University of Vermont

School of Business Administration

A True Taste of Trading

Alumnus Jarrett Lilien '84 donates use of his company's professional trading platform for students to gain experience investing in the stock market

Michael Thomas course
As part of the course, students deliver a “stock pitch” to classmates, providing background on the company and making a case for why it’s a sound investment (Photo: Andy Duback)

Talking with Michael Tomas’ students, you'd think it was their own money on the line with investments made during the associate professor's "Financial Institutions and Markets" course.

“I felt sick to my stomach after losing $30,000 on my first day of trading,” says senior Zach Pion, who later redeemed himself with an eight percent return on an investment in Southwest Airlines. “I had to remind myself it was just a game.” Classmate Sarah Perda had never traded a day in her life before the course and now obsessively looks for potential investments. “I’ve gotten very attached to my money. It hurts to take a loss,” she says.

These emotions -- and this level of engagement -- are precisely what Tomas was hoping his 60 students would experience when he developed the class' final project, which requires them to create their own portfolio and invest $1 million of play money in an equity fund using stocks in the S&P 500. His only rules: invest at least $500,000 with a minimum of 20 different security positions by March 15; don’t keep more than $100,000 in cash; maintain at least 20 equity positions throughout the competition; no buying on the margin; and no short selling.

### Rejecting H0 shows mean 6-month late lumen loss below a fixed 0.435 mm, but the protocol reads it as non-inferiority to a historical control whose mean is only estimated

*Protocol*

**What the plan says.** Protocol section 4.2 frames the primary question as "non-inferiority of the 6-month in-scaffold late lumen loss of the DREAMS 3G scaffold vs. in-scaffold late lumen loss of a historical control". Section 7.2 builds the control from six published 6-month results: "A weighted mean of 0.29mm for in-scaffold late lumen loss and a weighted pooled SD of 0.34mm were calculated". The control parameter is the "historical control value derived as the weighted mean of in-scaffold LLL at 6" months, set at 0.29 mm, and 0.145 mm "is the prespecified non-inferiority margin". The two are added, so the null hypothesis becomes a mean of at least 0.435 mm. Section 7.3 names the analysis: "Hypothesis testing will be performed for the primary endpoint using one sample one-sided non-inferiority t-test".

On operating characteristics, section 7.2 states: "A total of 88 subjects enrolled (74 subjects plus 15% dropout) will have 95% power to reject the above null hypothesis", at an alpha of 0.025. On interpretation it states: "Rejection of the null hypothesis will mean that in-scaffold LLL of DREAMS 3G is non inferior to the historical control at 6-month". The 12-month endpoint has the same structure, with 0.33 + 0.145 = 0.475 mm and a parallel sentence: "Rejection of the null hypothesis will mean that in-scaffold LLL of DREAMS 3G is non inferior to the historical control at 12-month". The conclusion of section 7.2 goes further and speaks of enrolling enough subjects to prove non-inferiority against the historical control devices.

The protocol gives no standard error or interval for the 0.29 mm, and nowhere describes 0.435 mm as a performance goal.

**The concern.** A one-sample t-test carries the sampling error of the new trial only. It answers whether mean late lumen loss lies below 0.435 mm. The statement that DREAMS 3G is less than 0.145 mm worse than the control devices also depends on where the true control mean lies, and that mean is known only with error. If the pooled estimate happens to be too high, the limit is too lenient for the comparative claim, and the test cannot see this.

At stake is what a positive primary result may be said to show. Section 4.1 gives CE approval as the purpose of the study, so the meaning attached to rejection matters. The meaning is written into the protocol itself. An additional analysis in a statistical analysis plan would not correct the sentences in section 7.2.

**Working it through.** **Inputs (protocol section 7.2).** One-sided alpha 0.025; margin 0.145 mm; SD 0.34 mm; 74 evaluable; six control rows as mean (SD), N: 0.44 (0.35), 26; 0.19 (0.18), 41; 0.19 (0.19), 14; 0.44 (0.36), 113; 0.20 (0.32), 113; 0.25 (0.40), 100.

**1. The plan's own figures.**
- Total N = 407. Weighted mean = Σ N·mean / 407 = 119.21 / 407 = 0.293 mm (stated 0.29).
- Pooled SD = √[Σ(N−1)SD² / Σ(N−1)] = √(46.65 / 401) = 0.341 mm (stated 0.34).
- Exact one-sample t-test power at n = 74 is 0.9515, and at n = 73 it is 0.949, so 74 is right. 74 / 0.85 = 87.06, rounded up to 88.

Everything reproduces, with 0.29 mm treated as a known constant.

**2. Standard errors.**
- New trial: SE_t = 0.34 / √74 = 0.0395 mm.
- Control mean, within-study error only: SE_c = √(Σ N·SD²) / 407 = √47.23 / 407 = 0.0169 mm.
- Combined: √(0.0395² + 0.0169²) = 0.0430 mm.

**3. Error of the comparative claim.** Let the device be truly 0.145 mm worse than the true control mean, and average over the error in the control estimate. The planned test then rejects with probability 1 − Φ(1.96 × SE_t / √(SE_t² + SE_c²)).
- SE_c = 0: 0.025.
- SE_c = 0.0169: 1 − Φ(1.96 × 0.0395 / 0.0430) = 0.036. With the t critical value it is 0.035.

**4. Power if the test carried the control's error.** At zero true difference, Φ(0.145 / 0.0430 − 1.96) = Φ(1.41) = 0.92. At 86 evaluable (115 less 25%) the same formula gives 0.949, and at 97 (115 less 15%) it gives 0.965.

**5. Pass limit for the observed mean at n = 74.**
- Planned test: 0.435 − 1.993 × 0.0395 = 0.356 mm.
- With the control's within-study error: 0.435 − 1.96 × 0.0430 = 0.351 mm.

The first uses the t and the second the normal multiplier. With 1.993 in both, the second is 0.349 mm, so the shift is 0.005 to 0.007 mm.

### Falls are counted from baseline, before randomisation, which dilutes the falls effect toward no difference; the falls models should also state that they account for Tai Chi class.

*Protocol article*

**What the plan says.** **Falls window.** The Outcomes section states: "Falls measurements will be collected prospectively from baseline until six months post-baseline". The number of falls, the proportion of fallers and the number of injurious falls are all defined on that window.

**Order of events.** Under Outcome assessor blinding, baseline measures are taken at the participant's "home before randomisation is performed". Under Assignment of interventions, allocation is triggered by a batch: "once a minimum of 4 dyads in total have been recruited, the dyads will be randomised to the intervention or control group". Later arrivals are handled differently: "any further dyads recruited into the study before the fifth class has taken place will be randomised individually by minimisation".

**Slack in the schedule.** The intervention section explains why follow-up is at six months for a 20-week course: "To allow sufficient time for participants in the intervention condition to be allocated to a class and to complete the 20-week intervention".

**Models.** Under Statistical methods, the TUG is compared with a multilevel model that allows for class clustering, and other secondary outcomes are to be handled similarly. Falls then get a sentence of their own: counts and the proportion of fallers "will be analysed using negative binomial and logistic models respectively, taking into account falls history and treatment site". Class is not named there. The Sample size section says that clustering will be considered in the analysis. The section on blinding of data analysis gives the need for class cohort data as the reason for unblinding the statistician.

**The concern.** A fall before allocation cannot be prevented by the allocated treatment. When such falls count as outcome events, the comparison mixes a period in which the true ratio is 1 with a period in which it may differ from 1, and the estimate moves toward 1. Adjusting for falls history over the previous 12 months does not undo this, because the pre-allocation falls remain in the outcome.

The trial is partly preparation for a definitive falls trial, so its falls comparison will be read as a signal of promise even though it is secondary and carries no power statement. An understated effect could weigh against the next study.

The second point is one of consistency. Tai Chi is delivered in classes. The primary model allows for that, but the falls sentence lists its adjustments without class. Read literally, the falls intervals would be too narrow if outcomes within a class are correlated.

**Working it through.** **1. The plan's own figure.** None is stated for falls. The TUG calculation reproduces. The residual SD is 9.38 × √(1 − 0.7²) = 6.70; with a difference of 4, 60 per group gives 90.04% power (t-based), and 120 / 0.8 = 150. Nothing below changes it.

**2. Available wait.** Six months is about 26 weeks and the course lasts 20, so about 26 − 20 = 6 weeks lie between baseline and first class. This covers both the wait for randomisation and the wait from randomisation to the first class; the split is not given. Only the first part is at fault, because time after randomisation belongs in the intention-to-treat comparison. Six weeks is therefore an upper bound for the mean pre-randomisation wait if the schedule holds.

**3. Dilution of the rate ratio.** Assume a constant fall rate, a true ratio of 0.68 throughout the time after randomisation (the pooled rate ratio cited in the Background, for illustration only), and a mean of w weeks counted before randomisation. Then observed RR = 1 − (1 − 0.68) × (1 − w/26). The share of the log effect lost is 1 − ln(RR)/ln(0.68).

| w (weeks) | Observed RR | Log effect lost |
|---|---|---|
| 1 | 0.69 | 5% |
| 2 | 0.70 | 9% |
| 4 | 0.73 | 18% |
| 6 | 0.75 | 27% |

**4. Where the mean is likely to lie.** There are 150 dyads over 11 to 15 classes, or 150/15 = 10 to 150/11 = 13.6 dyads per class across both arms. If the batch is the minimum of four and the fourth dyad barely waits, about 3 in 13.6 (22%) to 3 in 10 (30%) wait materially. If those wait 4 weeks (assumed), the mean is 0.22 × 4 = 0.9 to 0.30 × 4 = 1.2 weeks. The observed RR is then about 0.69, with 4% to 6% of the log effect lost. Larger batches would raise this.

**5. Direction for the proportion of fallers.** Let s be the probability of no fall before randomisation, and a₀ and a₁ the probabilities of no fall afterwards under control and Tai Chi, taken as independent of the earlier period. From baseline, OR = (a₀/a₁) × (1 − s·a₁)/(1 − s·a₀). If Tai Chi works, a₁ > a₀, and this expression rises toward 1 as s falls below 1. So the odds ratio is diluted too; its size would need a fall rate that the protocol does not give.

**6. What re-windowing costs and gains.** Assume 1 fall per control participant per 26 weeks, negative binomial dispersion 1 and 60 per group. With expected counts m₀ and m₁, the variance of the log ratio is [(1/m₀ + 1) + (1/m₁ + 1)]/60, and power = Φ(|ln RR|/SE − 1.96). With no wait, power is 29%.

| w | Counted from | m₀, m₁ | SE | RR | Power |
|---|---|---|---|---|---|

Tomas infused some reality by tying investment performance to final grades (arguably as valuable as cash to the college student). The five highest risk-adjusted returns based on the Sharpe Ratio -- a formula used to determine whether a portfolio’s returns are due to smart investments or a result of excess risk -- get their grade increased by one increment (B becomes a B-plus, etc.). Additionally, the five highest fund managers get treated to lunch at a “restaurant of their choosing,” which Tomas slyly notes on the syllabus is Ri Ra Irish Pub.

“My main goal was to get them to just start trading,” says Tomas, who previously worked at the Chicago Board of Trade as the group manager for financial product research. “I thought it would be helpful to use a simulation model so they could get a feel for what it’s like to actually trade and interface with a financial market. I told them to start by picking something they know about, sort of like playing to your forehand in tennis. Although they are not investing their own money, they are using the same platform as people who do invest real money.”

Alumnus provides access to professional trading platform     

The idea for the project picked up steam when Tomas met alumnus Jarrett Lilien ’84 on a trip to New York as adviser to UVM’s Finance and Investment Club. Lilien was speaking to students about his career and current endeavor, the online trading platform Kapitall, known for its game-like interface to help users understand the stock trading world. “I asked him if we could use the (Kapitall) system that he designed, and he said ‘yes, what do you need?’” says Tomas.